In civil cases, a California complainant (applicant/employee) must prove unlawful discrimination claims by a preponderance of the evidence – which is a feather more than 50%.
In this blog, California employment attorney Lisa Sherman explains how complainants work to prove these types of claims, and the responsibilities of employers in these types of situations.
Prima Facie Case
The complainant first has the burden of proving what is called a “prima facie case” of discrimination (not a hard hurdle to overcome).
The prima facie case requires the complainant to prove that:
- s/he is a member or perceived to be a member of a protected class;
- s/he is qualified for the position sought or performing competently in the position held;
- s/he suffered an adverse employment action, such as termination, demotion, or denial of an available job; and
- some other circumstance suggesting a discriminatory motive (a very low standard), which can be based on inference.
Once the complainant pleads a prima facie case, the burden of proof shifts to the employer to state (not prove) a legitimate non-discriminatory reason for the adverse employment action taken.
The burden then shifts back to the employee, who must provide “significant substantial evidence of pretext.”
This is where most employment cases fall short and can result in dismissal by a dispositive motion filed by the employer.
Pretext is established by the complainant in one of 2 ways:
- By directly persuading the court that a discriminatory reason more likely motivated the employer, or
- By indirectly showing that the employer’s stated legitimate, non-discriminatory reason is unworthy of credence (i.e., not to be believed).
If a complainant uses circumstantial evidence to satisfy this burden, such evidence “must be specific” and “substantial.”
Types of Evidence to Prove Pretext
A complainant in this situation cannot simply show that the employer’s decision was wrong, mistaken, or unwise.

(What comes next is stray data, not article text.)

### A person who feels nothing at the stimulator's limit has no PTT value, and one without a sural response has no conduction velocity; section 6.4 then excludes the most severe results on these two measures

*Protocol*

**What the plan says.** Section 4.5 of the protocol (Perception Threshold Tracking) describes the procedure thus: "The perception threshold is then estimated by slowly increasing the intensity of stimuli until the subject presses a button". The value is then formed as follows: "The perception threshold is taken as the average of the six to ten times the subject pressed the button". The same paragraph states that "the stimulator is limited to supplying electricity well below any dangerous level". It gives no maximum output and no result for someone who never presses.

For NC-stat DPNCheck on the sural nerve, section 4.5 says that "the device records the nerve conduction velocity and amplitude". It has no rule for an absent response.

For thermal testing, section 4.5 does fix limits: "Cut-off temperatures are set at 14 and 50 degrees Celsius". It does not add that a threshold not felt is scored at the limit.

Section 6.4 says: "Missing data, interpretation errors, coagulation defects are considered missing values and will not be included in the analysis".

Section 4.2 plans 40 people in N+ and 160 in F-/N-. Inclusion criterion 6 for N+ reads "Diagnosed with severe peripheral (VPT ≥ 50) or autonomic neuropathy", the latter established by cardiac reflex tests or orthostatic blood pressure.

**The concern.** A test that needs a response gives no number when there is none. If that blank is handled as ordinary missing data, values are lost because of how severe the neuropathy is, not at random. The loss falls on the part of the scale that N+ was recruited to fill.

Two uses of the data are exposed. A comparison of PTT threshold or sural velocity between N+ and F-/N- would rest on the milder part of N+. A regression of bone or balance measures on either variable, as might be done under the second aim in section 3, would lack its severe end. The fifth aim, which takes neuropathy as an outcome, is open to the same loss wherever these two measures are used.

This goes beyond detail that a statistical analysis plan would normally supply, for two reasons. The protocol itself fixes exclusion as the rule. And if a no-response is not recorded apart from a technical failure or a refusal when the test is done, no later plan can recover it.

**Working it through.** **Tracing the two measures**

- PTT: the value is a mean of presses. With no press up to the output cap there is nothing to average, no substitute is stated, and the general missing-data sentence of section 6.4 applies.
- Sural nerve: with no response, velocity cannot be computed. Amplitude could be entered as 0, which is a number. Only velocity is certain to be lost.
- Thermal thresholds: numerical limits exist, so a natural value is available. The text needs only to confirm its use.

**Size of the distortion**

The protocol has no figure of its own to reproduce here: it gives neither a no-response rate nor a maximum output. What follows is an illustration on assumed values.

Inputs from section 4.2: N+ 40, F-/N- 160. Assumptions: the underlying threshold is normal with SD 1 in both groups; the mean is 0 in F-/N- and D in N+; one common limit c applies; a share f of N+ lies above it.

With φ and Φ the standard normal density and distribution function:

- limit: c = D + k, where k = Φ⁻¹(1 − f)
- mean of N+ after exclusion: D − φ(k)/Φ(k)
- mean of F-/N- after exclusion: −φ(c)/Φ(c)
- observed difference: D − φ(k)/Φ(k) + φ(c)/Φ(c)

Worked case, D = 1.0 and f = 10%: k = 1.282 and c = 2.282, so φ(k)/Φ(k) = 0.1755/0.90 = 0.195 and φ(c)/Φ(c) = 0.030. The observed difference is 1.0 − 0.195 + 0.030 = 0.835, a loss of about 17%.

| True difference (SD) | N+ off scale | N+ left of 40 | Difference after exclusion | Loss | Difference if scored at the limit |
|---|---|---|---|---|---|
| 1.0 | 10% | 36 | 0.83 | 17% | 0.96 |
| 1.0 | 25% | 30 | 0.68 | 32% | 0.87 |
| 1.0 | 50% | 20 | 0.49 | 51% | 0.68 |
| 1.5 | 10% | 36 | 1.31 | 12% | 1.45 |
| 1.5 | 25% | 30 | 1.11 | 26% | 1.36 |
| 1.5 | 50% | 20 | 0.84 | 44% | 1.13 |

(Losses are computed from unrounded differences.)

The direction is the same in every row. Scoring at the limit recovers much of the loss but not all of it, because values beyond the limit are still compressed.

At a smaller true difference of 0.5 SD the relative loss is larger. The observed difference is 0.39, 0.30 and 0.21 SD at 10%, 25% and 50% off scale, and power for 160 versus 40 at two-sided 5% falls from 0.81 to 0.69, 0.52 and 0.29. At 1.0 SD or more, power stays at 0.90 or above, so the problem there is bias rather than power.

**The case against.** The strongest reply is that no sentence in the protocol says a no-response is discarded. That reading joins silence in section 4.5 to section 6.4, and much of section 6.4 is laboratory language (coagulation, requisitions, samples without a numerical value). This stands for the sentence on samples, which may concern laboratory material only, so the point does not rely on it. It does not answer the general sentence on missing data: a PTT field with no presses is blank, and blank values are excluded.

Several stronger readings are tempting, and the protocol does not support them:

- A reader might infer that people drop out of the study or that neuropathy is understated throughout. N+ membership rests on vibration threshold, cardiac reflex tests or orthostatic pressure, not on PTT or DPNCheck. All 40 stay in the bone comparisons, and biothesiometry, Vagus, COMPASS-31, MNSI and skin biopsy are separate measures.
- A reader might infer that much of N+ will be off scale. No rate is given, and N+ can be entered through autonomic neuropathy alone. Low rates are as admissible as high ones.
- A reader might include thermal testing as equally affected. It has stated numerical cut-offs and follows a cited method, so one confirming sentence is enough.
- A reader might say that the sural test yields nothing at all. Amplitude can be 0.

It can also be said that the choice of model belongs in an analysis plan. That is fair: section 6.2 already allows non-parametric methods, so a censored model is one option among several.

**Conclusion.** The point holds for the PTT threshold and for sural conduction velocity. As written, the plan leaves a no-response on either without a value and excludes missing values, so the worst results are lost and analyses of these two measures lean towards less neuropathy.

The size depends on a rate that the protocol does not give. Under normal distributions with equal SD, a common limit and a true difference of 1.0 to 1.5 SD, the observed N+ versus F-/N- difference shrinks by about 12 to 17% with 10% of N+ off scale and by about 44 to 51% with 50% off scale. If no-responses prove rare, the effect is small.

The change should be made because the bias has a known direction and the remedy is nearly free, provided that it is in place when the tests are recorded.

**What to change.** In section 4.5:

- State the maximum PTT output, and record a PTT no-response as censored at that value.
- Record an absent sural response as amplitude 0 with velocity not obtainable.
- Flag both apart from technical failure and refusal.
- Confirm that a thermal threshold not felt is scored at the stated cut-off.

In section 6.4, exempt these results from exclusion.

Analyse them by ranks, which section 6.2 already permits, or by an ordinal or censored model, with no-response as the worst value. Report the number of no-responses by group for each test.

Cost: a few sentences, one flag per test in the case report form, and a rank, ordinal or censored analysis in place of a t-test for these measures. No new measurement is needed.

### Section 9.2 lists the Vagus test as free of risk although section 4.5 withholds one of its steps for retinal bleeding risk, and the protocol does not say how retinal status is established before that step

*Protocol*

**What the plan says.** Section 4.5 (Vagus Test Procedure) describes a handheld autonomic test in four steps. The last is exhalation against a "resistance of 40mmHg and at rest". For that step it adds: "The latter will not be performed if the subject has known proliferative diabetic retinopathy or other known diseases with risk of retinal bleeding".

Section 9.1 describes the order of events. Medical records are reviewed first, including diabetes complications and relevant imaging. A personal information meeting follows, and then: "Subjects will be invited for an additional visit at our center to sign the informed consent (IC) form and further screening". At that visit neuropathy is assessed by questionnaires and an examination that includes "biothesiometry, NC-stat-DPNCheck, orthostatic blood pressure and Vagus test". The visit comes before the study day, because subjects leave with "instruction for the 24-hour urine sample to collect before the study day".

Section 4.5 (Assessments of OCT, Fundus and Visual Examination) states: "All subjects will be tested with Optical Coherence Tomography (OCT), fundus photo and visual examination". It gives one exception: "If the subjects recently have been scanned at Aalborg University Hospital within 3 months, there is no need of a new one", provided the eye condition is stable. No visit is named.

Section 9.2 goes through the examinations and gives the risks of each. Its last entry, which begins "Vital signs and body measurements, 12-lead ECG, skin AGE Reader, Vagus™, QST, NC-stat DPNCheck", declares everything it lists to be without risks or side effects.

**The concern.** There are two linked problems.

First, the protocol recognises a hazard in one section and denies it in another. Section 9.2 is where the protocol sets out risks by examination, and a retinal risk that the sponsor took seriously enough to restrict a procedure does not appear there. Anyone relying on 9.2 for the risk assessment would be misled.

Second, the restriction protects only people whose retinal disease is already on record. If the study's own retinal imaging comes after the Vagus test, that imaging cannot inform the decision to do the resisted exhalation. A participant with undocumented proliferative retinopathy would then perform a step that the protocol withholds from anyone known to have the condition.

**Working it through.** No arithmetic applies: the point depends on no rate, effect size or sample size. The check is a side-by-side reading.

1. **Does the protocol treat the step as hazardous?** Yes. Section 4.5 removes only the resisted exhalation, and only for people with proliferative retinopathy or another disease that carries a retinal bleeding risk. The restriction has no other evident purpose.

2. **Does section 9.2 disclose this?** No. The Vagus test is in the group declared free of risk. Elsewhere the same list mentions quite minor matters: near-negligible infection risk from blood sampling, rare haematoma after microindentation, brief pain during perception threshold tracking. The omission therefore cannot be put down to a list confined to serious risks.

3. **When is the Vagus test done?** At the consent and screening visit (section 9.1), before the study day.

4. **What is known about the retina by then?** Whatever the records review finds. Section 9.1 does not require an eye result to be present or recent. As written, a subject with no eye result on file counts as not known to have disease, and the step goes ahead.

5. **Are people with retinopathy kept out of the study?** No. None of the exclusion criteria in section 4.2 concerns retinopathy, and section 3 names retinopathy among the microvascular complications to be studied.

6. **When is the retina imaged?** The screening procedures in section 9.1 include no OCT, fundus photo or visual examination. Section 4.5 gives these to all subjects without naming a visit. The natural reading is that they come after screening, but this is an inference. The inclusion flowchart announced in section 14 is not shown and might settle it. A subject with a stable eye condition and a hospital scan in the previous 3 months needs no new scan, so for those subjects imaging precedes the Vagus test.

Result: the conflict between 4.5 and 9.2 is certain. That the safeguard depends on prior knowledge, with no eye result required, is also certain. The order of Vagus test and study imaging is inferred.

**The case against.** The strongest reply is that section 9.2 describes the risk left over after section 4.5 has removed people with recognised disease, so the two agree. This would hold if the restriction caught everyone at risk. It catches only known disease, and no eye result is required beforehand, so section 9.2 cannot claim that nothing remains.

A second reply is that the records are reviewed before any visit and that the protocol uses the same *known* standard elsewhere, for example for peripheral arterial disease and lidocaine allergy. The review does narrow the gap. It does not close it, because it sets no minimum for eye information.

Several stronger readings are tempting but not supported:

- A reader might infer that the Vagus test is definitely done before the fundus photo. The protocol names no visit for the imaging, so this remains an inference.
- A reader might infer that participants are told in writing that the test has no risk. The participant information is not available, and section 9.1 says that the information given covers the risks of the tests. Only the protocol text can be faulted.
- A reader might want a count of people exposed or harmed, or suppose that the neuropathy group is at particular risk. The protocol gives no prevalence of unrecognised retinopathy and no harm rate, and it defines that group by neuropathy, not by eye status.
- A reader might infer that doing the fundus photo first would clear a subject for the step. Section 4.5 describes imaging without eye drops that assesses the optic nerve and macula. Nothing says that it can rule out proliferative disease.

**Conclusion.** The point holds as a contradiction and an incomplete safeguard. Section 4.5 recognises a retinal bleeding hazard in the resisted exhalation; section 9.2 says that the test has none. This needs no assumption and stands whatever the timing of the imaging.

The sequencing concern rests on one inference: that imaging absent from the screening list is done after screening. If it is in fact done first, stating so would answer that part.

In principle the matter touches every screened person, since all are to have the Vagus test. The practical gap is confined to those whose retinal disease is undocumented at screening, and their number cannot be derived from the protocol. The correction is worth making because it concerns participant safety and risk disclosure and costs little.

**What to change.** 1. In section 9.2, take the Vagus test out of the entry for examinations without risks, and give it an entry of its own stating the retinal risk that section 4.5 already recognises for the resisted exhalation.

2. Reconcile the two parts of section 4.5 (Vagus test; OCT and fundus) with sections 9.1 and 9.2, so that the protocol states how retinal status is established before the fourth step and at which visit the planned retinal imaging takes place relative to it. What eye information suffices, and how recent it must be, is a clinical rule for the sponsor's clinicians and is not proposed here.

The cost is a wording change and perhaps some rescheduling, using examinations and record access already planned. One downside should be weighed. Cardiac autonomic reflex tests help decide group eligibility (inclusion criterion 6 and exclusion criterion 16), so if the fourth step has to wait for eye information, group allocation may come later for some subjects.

Rather, the complainant must demonstrate such weaknesses, implausibility, inconsistencies, incoherencies, or contradictions in the employer’s proffered legitimate reasons for its action that a reasonable fact finder could rationally find them not believable and therefore infer that the employer did not act for the stated non-discriminatory reasons.
Assertions and conjecture that an employee had a discriminatory motive will not establish pretext.
Finally, the complainant’s evidence must relate to the motivation of the decision-makers to prove, by non-speculative evidence, an actual causal link between prohibited motivation and the adverse employment action.
Employers typically produce evidence showing that the complainant does not meet some bona fide occupational qualification that another applicant has, or that the employee has violated some legitimate work rules or standards of conduct warranting adverse employment action, or that the employer otherwise had a legitimate business need for the adverse action taken, other than because of the protected characteristic.
Regardless of proof, an employer is legally obligated to investigate any claims of discrimination that if non-compliant is often used to show pretext to defeat employer’s dispositive motions.
Contact Lisa Sherman, California Employment Lawyer Today
Lisa Sherman knows that workplace disputes are more complicated than they appear at first glance. Her 26 years of experience defending employers throughout California has led her to think outside the box for cost-effective solutions – saving her clients from the frustration of lengthy and expensive lawsuits without results.
For more information on evidentiary proof in unlawful employment discrimination claims in California, feel free to contact our office at 323-488-2087.